Back then, Papani was convinced that he would find peace here in Italy, but his troubled past followed him here. “Everybody is afraid of me,” he says. “They think that I could snap in an instant and go back to doing bad things. But it’s not like that. I want to tell the world: It was because of drugs that I did those things. When they injected me with them, I didn’t know anything or recognize anyone — not even my parents.”

His father, Momodou, was the village chief, and his mother was named Fatou. They were killed in a fire that was started with petrol. Everything in Papani's life still smolders. “I dream of getting a job,” he says, staring at the wall, “of learning a trade, being at peace and having a family.” But, these past two years in Italy haven’t been fruitful. “For me, things get worse day by day. I’m not working, I’m not studying. To be able to register for an Italian language course, I’ll have to pay a hundred euros.” Lost time is scary, especially when you’re haunted by your memories.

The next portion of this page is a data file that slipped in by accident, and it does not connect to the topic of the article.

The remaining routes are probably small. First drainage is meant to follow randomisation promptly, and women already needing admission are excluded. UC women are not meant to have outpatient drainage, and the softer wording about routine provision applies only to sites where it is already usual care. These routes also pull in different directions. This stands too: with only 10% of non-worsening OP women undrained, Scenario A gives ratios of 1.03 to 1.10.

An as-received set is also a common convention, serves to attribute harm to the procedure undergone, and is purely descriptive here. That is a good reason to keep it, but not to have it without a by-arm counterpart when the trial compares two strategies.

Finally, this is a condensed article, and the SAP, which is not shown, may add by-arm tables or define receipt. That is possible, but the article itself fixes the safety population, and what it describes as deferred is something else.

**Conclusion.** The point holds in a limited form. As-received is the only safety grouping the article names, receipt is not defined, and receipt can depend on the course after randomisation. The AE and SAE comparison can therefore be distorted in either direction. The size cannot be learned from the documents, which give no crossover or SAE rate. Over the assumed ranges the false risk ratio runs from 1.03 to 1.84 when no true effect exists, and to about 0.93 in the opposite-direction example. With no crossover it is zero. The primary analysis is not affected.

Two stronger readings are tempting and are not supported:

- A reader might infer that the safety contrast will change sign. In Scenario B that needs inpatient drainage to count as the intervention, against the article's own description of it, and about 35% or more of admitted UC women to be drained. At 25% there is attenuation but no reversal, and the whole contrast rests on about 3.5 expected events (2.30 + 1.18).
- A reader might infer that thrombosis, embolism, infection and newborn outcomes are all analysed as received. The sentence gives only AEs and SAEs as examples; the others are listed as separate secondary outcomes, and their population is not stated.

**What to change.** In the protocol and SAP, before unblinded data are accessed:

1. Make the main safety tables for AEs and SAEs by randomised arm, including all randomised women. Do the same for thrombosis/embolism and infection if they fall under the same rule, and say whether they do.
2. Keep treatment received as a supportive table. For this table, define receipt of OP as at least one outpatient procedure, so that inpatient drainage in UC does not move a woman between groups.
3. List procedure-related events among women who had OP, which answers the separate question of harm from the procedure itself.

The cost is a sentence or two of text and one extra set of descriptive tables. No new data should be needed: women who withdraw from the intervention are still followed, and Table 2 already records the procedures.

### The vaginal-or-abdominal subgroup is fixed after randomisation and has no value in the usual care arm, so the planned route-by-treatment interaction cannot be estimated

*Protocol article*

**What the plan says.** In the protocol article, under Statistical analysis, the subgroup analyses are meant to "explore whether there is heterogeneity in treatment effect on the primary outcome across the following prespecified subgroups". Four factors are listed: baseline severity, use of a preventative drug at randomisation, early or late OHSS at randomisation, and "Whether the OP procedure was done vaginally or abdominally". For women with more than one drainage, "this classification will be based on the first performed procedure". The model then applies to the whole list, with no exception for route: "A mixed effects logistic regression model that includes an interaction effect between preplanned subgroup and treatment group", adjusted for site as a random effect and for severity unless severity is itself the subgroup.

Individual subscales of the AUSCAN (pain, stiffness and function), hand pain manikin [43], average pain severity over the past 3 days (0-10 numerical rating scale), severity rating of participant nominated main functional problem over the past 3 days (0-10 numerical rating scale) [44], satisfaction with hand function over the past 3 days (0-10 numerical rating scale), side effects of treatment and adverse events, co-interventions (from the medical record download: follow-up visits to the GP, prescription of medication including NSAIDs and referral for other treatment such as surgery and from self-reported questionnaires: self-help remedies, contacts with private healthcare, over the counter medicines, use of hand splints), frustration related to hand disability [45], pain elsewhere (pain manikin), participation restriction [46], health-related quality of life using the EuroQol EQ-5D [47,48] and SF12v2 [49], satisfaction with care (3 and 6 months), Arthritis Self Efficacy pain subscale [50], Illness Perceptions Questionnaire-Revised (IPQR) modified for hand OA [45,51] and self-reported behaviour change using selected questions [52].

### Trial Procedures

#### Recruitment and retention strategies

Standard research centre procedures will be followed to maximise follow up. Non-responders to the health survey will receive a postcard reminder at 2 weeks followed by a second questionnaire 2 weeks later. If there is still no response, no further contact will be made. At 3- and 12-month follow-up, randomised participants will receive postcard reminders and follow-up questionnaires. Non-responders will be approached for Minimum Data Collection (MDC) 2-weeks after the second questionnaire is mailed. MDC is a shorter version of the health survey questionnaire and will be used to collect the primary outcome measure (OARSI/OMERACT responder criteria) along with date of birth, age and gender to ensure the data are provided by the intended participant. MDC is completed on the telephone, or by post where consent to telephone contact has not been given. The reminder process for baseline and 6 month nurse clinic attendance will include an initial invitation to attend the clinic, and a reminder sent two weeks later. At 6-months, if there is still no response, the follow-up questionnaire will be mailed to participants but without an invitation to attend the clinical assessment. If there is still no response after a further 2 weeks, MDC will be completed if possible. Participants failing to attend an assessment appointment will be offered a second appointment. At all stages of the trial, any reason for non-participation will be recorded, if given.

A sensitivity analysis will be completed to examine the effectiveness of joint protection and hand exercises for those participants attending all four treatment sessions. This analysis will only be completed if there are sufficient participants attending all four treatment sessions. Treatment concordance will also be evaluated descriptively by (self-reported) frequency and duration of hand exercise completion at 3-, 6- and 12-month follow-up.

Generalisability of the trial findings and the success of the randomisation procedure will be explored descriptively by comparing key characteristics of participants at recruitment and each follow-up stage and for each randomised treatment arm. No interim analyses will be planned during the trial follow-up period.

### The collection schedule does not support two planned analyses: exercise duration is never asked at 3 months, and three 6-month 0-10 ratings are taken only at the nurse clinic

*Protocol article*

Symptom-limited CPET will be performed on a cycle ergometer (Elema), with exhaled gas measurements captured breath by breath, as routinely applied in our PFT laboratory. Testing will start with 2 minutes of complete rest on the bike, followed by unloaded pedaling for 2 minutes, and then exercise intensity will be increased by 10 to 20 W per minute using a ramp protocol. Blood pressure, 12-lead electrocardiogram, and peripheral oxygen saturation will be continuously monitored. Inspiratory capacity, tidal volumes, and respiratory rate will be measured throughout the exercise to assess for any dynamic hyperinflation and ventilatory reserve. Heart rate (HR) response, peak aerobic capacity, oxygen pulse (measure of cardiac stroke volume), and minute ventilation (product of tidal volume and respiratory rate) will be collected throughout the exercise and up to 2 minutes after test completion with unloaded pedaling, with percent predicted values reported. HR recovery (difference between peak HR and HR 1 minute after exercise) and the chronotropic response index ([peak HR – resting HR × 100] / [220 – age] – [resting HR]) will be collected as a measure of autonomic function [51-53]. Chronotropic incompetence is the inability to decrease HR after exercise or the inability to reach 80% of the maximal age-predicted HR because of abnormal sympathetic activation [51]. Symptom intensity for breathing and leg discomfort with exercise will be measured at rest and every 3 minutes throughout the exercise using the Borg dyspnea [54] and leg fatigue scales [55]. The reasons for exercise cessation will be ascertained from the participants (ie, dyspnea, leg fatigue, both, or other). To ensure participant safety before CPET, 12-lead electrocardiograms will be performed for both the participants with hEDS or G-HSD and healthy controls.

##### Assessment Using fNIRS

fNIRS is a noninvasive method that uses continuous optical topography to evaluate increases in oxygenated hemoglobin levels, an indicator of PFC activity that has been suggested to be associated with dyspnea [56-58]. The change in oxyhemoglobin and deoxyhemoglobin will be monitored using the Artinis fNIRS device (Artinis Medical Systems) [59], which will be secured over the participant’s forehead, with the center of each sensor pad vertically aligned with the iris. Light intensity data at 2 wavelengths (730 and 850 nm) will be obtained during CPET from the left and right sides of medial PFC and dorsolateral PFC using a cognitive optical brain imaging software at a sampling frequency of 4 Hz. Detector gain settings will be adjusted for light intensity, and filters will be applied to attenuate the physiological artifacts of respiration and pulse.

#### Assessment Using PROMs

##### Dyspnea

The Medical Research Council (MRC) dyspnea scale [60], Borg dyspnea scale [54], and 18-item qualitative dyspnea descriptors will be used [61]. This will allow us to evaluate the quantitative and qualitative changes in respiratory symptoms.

Forced against his best friend

Papani tells us for the first time what makes him cry the most: “Adama asked me to cut off the hands of my best friend, Moses. I refused. I looked him in the eyes, he was shaking and begged me not to. Then Adama beat me like he had never done before and threatened me with a knife on my neck. He said to cut Moses like he had taught me to.”

The psychologist’s report on Papani defined this as impossible choice. “One of the technically most atrocious tortures, used as a rite of passage to prove one's affiliation with the RUF,” it says. “The aim of cutting Moses’ arms was to permanently separate him from his past and from any affections.”